Now that I have become a big government Democrat, I am farther removed from the Libertarians than I ever was before. But as a Christian, I could never be a philosophical Libertarian, much as I would have liked to be in my youth. I did think, and still do, that some libertarian thought is worth looking at for its social justice implications.
I would say, first, that I am still concerned about religious liberty in relation to land use law. Religious liberties, and all our liberties, are liberties to be exercised in a place, or they have no meaning. It is quite true that, as the nature of the church has changed, it is more desirable for a church to be in a light industrial neighborhood than a residential one, in the past. But the system of “conditional use permits” implies that the church or Christian service organization exists by grace of the state in about the way as a minor child acts by the grace of his parents. And I don’t believe the government was to have that kind of discretionary authority over the church. And yes, these are usually local governments. Your view of local government is your view of government, no matter how you go on about “centralization” of power in Washington D. C. and “local control” and all that. Shameless plug #1; probably the best organization in the country dealing with the issue of land use and religious liberty is the Becket Fund.
Second, following from that, it is dangerous for controls over business, especially small business, to be too unlimited and discretionary. Regulation is often justified as a means of controlling big business, and indeed the large corporation does become a “government” of sorts in its own way sometimes. But regulation is imposed on all business, and large business actually relatively benefits from it because they can more likely meet the extra costs imposed by it. Regulation is like a fly swatter. The effect of it on a human rear end is a little “ouch.” The effect of it on the rear end of a fly is that the fly dies. My second shameless plug is for the Institute for Justice, [attach link to their site] which is sort of a “small business civil liberties union” of a kind I used to dream about when I was younger. They also handle opposition to eminent domain because of arbitrarily declared “blight.” Philosophically, I think their leadership is more libertarian than I am, but the areas where they are active are the areas where I am still vestigially libertarian. And notice their name – Institute for Justice. As a Christian, I’m not allowed to believe that “freedom,” in the sense of doing as I will and not as others will, is a top priority, but since justice is a top priority I do believe that a large degree of freedom is essential to justice. I mean, how can we expect the state to exercise its first priority as a ministry of justice unless the state is forbidden to act unjustly? If property rights are merely at the will of the state, what meaning have they?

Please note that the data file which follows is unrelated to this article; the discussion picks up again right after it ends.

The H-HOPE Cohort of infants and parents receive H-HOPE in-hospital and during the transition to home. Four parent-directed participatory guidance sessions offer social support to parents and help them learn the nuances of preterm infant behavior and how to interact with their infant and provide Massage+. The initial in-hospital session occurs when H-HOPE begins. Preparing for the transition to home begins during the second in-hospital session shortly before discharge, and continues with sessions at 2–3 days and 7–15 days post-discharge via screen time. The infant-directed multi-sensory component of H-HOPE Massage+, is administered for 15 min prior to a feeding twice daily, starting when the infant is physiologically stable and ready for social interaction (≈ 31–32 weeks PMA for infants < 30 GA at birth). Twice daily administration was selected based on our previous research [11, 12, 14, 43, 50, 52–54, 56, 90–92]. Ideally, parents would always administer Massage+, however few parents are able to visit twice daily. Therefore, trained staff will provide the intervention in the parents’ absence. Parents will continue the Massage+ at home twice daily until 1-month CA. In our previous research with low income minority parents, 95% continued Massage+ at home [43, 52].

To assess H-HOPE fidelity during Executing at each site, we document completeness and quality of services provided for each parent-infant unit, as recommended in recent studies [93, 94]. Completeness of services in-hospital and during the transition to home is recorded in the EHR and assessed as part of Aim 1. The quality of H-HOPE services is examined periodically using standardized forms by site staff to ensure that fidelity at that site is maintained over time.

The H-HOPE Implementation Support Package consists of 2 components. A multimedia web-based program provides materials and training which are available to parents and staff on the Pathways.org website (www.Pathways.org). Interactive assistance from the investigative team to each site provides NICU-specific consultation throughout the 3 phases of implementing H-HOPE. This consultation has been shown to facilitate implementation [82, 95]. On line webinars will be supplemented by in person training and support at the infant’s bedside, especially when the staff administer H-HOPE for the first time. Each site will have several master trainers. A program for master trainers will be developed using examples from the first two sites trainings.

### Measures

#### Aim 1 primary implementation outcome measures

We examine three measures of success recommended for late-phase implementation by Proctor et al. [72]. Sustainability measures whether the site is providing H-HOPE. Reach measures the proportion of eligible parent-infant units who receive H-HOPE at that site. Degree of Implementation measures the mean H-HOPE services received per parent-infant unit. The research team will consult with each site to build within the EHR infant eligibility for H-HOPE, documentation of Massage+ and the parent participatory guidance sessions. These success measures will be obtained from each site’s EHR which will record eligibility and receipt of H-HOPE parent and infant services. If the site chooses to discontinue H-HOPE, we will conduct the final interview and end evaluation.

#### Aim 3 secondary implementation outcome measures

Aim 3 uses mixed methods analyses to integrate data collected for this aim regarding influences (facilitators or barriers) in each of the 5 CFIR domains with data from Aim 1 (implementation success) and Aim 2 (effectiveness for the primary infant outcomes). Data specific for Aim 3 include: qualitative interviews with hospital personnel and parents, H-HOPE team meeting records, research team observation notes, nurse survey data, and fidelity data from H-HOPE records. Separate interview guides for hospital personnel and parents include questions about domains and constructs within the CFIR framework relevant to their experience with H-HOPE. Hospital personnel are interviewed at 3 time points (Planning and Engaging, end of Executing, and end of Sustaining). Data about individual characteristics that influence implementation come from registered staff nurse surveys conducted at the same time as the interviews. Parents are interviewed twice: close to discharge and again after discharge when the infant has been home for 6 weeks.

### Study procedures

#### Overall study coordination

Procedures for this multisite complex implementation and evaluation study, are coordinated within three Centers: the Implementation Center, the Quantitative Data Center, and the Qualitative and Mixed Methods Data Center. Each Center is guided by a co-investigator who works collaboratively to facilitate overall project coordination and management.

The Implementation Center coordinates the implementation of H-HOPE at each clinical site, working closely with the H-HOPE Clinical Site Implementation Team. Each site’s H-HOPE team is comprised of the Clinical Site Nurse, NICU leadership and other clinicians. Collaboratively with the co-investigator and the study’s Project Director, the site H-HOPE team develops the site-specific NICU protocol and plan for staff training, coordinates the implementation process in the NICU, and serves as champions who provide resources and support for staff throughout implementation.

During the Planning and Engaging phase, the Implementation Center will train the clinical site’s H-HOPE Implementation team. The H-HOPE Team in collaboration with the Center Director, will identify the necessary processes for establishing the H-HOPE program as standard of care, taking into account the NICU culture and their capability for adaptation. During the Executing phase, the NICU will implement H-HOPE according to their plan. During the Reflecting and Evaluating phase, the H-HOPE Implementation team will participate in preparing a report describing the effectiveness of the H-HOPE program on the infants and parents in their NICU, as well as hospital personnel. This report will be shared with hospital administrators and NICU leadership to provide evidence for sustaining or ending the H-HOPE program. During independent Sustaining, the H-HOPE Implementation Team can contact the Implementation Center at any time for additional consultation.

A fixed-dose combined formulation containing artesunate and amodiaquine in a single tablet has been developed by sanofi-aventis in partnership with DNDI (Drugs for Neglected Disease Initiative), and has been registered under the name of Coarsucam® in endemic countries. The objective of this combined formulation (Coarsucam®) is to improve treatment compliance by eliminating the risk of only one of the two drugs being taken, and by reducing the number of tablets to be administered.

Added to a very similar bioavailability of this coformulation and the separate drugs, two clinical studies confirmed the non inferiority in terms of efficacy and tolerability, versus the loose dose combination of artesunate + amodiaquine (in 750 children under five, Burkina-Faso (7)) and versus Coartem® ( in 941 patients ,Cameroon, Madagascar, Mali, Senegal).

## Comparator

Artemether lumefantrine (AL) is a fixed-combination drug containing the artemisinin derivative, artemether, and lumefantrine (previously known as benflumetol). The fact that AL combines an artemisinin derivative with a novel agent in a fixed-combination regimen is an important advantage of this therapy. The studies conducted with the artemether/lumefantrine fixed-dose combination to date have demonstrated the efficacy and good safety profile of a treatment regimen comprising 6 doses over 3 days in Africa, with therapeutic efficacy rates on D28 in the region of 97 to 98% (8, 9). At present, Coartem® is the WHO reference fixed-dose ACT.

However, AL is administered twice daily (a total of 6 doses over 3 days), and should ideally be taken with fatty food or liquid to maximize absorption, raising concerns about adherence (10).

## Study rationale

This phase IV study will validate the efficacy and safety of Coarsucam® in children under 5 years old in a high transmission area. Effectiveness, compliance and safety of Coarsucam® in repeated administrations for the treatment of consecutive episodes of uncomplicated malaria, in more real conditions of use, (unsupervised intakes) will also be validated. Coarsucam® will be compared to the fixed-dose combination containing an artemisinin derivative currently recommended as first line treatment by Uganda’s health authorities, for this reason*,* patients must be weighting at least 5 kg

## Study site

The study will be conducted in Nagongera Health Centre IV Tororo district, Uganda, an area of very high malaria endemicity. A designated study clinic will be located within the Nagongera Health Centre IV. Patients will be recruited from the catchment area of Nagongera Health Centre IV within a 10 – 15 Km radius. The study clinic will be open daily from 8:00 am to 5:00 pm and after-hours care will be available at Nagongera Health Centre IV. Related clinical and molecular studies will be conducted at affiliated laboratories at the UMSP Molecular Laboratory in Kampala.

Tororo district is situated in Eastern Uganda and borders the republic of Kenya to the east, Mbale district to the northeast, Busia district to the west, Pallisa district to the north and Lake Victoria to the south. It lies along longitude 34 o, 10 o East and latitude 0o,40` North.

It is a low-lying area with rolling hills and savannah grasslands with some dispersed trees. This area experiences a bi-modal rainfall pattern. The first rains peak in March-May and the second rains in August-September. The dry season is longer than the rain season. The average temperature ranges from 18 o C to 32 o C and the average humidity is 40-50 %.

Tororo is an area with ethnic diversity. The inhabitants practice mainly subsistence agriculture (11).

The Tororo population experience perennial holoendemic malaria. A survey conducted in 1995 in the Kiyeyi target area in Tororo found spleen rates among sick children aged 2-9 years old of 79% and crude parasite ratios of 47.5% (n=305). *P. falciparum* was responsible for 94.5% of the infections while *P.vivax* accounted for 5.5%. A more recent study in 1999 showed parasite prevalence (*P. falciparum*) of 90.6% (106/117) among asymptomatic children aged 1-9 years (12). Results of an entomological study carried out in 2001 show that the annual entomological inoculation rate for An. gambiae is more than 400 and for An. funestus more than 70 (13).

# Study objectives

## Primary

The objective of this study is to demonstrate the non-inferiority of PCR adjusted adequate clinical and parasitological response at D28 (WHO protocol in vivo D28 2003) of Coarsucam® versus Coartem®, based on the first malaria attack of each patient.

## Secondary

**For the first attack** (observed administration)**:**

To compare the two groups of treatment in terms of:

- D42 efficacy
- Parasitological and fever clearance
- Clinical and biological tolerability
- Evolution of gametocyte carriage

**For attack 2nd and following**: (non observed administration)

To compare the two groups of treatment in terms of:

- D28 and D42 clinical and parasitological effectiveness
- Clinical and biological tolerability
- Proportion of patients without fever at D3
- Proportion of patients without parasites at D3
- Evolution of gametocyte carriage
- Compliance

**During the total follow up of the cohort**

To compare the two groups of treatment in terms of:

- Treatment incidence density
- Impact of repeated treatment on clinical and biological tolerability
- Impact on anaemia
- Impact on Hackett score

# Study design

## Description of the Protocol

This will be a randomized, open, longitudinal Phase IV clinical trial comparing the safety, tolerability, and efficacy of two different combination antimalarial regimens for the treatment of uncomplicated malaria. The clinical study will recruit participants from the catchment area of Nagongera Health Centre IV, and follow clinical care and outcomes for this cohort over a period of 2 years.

Yeah yeah, I know. The real meaning of “freedom” is self-control, not doing what you want. But that doesn’t have a lot of political significance. And it probably is true that a society full of self-uncontrolled people will find freedom intolerable. But in the absence of freedom, however secondary a value, how can there be justice?
Yes, I know I’m a Democrat. I am for some (not across the board) higher taxes on some things. I would like the government to require everyone to have health insurance and relieve the employers of providing it. (Whether this requires the “public option” or “single payer” option I don’t know. I sort of hope it doesn’t; at least I hope there’s a private sector of medicine left along side the other one.) I accept, in theory, laws against certain sorts of sexual behavior among consenting adults. (In practice, I wonder if that can be implemented without the penalties falling disproportionately on the women, and on certain sins like homosexuality which are certainly sins but are less popular than others. The record of societies that do have such laws, unfortunately, is that heterosexual men, at least well-placed heterosexual men, tend to get off the hook and are not easily penalized for caddishness or whatever.) I don’t think abortion is a “civil right.” But in the areas I spoke of earlier, I still recognize the importance and value of freedom.